Once the present turns to past, all we have left are memories. Yes, sometimes we can stand where we stood, see our ghost selves, and relive moments of our life. See the shadow of the man we loved. Of the friend we cherished. Of the mentor who made all the difference. Our memories turn specific. The terrier that played by the shoreline, joyously running in the sand. We can remember the smell of the roses. Look at the azure water and see the glimmer of the sun on the opposite shore and hear a fleeting few bars of jazz still lingering in the air.
If you were the only girl in the world...
Staring into the remains of what is left, I see ghosts of the gardens and woods, the gazebo, terraces, rooms ablaze with stained glass—everywhere we walked and talked and kissed and cried. With my eyes closed, I see it all in my mind, but when I open them, all of it is gone, up in flames.
Mr. Tiffany once told me that there is beauty even in broken things. Looking back, there is no question I would not be the artist I am if not for that lesson. But would he be able to salvage any beauty out of this destruction?
No, I never dreamed I'd come back to Laurelton Hall. The Xanadu where I came of age as both a woman and a painter. Where I found my heart's desire and my palette's power. Where depravity bloomed alongside beds and fields of flowers, where creativity and evil flowed with the water in the many fountains. Where the sun shone on the tranquil sea and the pool's treacherous rock crystals reflected rainbows onto the stone patio. Where the glorious light streaming from Mr. Tiffany's majestic stained glass illuminated the very deep darkness that had permeated my soul and lifted me out of despair. And where I found the love that sustained me and remained in my heart even after Oliver and I parted.
Standing here, smelling the acrid stench, looking at the felled trees with their charcoal bark, the carbon-coated stones and bent
metal frames that once held the master's windows, at the smoky, melting mess that was one of the greatest mansions on Long Island's Gold Coast, I know I never will see it again, not how it was that magical and awful summer of 1924.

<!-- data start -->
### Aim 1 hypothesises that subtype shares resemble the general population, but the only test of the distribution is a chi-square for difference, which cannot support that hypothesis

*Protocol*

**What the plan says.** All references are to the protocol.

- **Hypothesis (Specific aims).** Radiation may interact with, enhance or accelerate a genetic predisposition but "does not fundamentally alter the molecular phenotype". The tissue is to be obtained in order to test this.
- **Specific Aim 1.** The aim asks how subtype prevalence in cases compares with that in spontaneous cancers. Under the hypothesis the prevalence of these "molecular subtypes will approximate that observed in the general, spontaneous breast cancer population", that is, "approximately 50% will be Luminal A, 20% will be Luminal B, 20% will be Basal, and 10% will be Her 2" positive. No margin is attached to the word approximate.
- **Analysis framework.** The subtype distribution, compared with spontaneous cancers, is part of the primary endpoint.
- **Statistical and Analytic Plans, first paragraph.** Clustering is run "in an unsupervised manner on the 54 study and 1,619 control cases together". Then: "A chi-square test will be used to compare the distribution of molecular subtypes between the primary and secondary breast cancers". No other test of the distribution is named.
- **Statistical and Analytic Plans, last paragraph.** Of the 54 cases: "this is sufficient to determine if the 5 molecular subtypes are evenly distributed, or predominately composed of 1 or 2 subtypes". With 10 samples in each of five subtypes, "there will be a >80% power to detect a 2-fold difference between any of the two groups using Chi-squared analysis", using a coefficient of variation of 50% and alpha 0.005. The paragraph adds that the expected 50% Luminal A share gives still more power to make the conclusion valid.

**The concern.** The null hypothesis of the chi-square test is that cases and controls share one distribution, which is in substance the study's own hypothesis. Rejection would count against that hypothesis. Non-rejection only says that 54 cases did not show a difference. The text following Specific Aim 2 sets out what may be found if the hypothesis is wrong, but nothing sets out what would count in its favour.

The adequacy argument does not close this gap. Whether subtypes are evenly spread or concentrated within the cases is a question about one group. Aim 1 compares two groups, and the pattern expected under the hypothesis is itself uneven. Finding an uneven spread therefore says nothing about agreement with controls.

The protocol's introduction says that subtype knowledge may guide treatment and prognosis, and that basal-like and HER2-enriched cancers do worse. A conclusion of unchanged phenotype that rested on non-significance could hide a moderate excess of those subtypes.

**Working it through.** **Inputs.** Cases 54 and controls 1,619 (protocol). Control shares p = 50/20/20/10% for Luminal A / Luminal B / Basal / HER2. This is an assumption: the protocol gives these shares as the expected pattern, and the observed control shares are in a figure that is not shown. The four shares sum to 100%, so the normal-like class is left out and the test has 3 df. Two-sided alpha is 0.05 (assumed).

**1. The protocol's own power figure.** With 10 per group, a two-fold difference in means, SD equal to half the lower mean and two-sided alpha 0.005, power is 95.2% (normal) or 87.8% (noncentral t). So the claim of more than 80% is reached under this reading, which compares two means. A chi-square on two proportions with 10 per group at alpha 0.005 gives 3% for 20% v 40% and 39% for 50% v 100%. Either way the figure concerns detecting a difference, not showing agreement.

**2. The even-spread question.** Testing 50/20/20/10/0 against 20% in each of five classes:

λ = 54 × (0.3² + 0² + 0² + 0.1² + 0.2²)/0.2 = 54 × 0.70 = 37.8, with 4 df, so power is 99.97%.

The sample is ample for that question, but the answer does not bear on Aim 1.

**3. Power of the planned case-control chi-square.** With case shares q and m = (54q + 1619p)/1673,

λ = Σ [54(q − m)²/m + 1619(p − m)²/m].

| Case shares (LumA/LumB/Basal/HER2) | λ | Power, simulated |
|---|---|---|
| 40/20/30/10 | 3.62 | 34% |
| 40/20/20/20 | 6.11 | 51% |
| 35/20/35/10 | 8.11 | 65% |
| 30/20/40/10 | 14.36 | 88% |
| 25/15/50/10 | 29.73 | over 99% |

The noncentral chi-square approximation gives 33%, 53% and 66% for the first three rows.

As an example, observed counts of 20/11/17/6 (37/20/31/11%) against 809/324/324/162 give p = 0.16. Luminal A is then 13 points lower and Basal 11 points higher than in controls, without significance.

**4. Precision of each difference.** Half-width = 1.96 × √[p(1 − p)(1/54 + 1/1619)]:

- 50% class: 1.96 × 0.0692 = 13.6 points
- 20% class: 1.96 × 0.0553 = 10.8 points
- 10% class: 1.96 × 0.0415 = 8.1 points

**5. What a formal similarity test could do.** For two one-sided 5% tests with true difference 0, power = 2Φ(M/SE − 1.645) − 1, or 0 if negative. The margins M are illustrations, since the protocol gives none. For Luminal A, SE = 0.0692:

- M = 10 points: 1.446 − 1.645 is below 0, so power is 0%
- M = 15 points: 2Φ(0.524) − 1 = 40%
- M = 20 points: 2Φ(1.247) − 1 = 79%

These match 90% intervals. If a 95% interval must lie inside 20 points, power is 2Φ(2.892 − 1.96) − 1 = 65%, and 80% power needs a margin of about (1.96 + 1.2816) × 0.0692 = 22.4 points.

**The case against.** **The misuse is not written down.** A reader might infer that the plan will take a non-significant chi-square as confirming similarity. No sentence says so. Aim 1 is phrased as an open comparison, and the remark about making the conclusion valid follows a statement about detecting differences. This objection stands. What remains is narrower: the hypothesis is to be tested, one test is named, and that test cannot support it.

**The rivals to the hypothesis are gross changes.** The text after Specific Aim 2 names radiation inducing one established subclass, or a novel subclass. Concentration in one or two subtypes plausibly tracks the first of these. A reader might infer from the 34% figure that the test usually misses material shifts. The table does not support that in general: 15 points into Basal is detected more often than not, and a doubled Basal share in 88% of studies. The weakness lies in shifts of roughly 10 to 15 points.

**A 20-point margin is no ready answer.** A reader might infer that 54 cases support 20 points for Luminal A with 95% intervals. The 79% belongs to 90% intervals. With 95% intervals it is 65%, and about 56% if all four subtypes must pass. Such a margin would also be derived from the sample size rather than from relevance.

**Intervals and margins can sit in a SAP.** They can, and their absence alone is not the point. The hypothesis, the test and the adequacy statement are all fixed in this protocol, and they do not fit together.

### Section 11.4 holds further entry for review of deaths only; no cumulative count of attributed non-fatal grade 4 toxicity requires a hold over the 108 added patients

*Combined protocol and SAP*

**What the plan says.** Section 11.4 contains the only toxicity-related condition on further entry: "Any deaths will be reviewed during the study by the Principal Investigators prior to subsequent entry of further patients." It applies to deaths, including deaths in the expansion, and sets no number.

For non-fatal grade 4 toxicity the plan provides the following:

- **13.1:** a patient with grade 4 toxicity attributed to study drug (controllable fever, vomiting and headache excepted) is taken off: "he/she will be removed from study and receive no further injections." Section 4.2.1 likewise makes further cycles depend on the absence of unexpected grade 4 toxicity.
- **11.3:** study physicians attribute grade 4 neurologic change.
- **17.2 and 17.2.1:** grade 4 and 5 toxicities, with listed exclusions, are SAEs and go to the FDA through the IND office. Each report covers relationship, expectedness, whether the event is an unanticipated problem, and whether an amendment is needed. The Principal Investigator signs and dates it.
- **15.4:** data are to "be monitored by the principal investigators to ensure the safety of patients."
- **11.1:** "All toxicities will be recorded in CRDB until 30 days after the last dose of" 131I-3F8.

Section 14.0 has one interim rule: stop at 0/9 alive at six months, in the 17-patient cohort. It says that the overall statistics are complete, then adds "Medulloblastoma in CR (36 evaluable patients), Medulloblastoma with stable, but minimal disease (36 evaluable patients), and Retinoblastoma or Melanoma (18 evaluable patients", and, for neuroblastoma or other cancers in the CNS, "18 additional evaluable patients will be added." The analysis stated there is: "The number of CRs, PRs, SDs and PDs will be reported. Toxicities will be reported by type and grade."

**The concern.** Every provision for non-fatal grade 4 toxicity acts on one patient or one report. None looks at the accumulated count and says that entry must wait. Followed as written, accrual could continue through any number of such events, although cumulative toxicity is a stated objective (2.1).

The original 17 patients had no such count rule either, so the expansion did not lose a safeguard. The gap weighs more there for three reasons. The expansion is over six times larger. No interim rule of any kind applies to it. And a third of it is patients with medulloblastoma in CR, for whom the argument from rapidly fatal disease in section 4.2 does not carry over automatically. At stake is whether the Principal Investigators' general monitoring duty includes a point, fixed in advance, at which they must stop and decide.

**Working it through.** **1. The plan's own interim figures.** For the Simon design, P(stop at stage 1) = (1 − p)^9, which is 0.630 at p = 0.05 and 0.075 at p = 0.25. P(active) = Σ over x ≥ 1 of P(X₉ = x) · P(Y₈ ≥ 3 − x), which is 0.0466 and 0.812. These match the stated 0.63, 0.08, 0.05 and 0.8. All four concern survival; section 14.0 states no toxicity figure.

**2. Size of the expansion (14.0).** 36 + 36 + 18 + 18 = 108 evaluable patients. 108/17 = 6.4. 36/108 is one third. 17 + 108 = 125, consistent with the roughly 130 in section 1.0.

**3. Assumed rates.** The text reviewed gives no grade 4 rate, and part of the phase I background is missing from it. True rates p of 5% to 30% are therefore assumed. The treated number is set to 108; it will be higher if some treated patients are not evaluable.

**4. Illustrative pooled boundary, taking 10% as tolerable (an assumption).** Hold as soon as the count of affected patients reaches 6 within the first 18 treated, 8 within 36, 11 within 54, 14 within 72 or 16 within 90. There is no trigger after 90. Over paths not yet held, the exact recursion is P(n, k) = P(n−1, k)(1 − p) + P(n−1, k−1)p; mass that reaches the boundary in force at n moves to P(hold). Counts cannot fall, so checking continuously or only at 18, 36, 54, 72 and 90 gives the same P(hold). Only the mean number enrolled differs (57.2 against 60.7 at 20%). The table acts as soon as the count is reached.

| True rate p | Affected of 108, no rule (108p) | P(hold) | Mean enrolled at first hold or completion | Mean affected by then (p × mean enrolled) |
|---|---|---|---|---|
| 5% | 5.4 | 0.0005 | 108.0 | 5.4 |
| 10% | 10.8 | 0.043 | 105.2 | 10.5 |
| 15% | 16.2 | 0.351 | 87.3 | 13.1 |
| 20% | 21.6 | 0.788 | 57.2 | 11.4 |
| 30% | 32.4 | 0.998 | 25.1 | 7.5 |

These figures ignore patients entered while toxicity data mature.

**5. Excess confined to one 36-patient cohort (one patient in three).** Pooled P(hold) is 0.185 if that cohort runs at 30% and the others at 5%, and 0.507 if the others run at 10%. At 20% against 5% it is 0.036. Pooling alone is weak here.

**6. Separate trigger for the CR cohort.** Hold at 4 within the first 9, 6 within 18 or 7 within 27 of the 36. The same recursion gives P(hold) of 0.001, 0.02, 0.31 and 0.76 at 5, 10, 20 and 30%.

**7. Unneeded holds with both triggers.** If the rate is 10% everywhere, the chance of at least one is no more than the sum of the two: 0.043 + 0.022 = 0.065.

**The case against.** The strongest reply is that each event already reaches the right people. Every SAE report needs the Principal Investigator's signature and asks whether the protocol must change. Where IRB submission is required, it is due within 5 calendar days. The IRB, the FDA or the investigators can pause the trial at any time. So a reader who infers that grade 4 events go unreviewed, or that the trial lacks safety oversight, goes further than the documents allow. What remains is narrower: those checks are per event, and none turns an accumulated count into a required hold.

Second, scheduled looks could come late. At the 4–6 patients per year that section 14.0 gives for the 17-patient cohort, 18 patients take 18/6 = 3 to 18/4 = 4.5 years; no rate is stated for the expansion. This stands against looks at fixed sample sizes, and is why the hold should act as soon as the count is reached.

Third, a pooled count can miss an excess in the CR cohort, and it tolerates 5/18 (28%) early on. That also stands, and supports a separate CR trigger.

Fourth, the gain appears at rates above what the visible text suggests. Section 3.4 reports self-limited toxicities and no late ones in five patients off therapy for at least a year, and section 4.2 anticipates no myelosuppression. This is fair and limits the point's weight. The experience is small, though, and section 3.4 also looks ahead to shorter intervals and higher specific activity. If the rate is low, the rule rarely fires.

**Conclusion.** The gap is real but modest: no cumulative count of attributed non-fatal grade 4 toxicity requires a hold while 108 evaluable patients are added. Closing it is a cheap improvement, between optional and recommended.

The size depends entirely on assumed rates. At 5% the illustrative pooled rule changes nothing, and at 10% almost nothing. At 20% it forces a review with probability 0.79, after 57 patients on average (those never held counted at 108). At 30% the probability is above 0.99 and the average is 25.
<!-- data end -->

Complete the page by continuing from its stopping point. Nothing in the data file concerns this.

The fire is still hot in spots, and a tree branch snaps. My reverie is broken.
Leaves rustle. Rubble falls. Glass crushes. Twigs crack. Then comes a whisper.
But it can't be. The wind howling through a hollow tree trunk is playing a trick. Fooling me into thinking I am hearing his sapphire voice, its deep velvet tone.
As I listen to the repeated whisper—Jenny
—I raise my hand to wipe at my tears and tell myself that it is the smoldering ash
making my eyes water. The charms on my bracelet jingle as I lower my arm. And again the whisper...and again my name—Jenny
March 20, 1924
New York, New York
I hadn't expected to find a waterfall in the middle of Central Park. Even there, so far away from home and the scene of the tragedy, the rushing water that pounded on the rocks made me shudder. The waterfalls in Ithaca and in Hamilton had been powerful, beautiful forces of nature, but I'd grown to hate them.
"Jenny, certainly this early-spring scenery is going to inspire you to use some color," Minx said, as we set up our easels.
A dozen of us from Professor Robert Pannell's class at the Art Students League of New York had scattered around the pond, preparing to spend the afternoon painting en plein air in the tradition of the impressionists. We'd walked from the school on West Fifty-seventh Street north into the park and then continued along manicured pathways into this untamed, romantic area.
"Your assignment is not to paint what you see but what you feel. Paint the atmosphere," Professor Pannell instructed. He always
pushed us to go beyond convention.
After a half hour, I was still struggling to get something worthwhile down on my canvas. The ceaseless noise of the water falling distracted me and made me anxious.